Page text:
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Comment Re:Why even 3? (Score 4, Informative) 96

The article is misleading. It talks about how it can be used to "identify someone." And with all the talk about privacy, it implies the identification of an individual.

But, reading through it closely, they aren't talking about identifying a specific someone; the information isn't enough to say Not_Wiggins made these purchases.
Instead, it focuses on identifying characteristics of purchasers and then extending it to see what other behavior purchasers in those groups would make.

In the article example, they talked about someone making a purchase at both a bakery and a restaurant within a short time period. Finding that they had one such instance, named him Scott, then looked to see what other behaviors "Scott" had. By extending that logic, they are saying "look at the group of people who typically shop at a bakery and a restaurant... then you know those people are typically also interested in shoes."

The example is a bit silly, but that's what they're saying.

They're talking about documenting patterns of behavior on purchasing decisions.
This article really isn't about loss of anonymity. It is about using anonymized credit card transactions to develop definitions of "user groups" and predicting their shared behavior pattern.

To me, it seems more like the equivalent of last.fm... tell us what music you like, we'll compare it against what others who also have the same "likes" have said, and give you options for things that might fit your tastes.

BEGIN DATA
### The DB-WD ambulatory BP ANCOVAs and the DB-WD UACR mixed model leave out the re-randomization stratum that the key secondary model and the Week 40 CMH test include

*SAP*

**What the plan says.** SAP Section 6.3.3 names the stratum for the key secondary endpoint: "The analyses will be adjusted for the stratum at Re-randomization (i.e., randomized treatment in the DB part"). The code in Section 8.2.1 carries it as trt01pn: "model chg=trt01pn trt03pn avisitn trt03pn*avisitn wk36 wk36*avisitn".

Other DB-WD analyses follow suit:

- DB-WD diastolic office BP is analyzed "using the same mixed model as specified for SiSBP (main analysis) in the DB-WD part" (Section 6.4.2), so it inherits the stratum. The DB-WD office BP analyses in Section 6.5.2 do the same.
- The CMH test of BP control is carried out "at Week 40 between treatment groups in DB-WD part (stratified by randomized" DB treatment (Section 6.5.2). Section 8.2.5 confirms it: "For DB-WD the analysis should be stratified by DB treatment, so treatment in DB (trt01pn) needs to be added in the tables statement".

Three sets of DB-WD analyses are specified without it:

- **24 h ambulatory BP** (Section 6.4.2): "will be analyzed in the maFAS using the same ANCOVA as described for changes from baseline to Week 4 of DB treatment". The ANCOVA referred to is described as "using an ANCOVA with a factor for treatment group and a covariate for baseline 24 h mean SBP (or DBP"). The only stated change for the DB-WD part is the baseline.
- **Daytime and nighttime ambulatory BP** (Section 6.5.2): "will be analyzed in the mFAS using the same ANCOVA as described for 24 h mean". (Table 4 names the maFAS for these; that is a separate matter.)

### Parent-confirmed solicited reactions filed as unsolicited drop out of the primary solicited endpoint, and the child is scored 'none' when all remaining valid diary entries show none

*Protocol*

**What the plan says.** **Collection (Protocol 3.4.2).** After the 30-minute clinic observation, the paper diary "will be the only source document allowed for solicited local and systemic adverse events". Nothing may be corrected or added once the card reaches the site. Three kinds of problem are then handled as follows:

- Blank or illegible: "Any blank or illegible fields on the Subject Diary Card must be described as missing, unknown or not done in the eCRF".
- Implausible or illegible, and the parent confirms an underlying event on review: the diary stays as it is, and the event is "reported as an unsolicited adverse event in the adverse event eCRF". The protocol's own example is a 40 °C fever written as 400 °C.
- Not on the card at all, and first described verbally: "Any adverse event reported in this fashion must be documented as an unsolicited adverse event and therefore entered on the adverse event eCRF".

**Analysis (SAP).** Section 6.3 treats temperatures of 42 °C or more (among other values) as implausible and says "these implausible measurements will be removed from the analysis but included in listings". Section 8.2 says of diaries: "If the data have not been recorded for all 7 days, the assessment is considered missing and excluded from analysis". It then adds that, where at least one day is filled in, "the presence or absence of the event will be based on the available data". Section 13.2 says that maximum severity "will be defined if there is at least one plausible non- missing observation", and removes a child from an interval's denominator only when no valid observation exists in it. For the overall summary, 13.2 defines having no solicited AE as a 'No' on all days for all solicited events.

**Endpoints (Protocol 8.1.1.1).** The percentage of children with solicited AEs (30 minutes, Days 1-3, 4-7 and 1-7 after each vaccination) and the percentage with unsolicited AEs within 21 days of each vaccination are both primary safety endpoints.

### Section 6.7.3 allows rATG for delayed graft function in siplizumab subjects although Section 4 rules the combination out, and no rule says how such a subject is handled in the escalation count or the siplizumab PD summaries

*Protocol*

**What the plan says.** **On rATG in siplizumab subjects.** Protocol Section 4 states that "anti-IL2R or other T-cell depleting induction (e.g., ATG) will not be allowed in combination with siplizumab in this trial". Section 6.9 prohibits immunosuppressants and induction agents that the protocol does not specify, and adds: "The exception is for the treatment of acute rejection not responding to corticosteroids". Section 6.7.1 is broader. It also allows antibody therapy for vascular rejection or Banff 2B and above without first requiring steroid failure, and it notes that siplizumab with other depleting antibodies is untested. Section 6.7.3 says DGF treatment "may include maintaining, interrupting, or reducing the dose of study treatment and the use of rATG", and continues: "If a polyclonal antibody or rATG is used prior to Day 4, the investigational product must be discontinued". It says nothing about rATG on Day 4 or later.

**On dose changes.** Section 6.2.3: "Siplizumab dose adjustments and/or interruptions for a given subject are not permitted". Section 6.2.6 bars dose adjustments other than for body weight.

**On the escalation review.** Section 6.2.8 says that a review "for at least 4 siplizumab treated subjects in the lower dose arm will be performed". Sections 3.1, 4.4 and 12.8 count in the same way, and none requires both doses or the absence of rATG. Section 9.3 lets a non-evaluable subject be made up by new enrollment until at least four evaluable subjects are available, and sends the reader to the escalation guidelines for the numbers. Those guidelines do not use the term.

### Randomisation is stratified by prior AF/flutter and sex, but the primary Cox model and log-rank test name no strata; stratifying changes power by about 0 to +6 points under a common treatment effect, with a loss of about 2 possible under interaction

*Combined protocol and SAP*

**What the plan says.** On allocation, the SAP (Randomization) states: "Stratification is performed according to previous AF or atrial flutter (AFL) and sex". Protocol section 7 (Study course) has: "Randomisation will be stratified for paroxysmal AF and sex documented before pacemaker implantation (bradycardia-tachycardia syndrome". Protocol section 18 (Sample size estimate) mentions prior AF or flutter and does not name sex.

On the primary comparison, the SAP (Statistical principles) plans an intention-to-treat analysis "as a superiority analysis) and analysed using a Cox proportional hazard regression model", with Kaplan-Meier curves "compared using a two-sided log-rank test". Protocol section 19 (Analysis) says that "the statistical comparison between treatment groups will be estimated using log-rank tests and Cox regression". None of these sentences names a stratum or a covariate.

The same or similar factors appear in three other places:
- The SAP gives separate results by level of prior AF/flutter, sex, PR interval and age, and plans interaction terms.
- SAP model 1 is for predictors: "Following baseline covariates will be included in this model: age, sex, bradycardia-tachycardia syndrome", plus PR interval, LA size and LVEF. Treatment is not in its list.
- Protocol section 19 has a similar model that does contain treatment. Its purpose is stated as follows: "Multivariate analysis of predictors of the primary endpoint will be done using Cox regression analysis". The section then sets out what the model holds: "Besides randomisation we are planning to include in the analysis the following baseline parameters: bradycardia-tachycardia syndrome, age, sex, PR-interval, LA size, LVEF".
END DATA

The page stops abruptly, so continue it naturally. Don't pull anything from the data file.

In this instance, it is: tell us what purchases you've made, we'll compare it against similar purchases that others have made, and we can predict what other purchases you might want/like that you haven't made yet.

Comment Re:Error in summary ? (Score 4, Insightful) 307

And to extend your point...
Before Nokia, it was Motorola that made the best phones on the market.
But, they stagnated and Nokia took it over with their innovation.
After building their market, Nokia stagnated and others started taking over from them (Samsung comes to mind).

One can't always be the market leader because of the load of work on the company.
Being the biggest/best producer of something requires a company to supply a lot of product to meet that demand. So, a lot of resource is spent just on maintaining supply required by being in 1st place.
That doesn't leave as much resource or insight into "what to develop next." The leader in a market doesn't have someone else to look at to see what they need to develop... they can only look to themselves.

Competitors behind/outside of the market leader have the opportunity to see what directions that leader is trying out and to follow in step... focusing on how to take those concepts that seem to work and build upon them.

Innovate or replicate... two main strategies of product growth and success for a business.

If you're the leader, you have to innovate to keep your lead. Replicating a competitors innovation means "you're falling behind" and appear to be "failing" (whether that is true or not... it tends to be the perspective of the market).
As a competitor, you can innovate and/or replicate (and improve) to capture some of that market away from the leader.
Constant correct innovation is impossible to maintain forever for a single business.

Comment Re:How is text messages different than data ?????? (Score 1) 348

And to add to your answer: in GSM systems, SMS piggy-backs on existing required signaling that is needed for identifying when a cell phone comes into a cell tower's signal reach.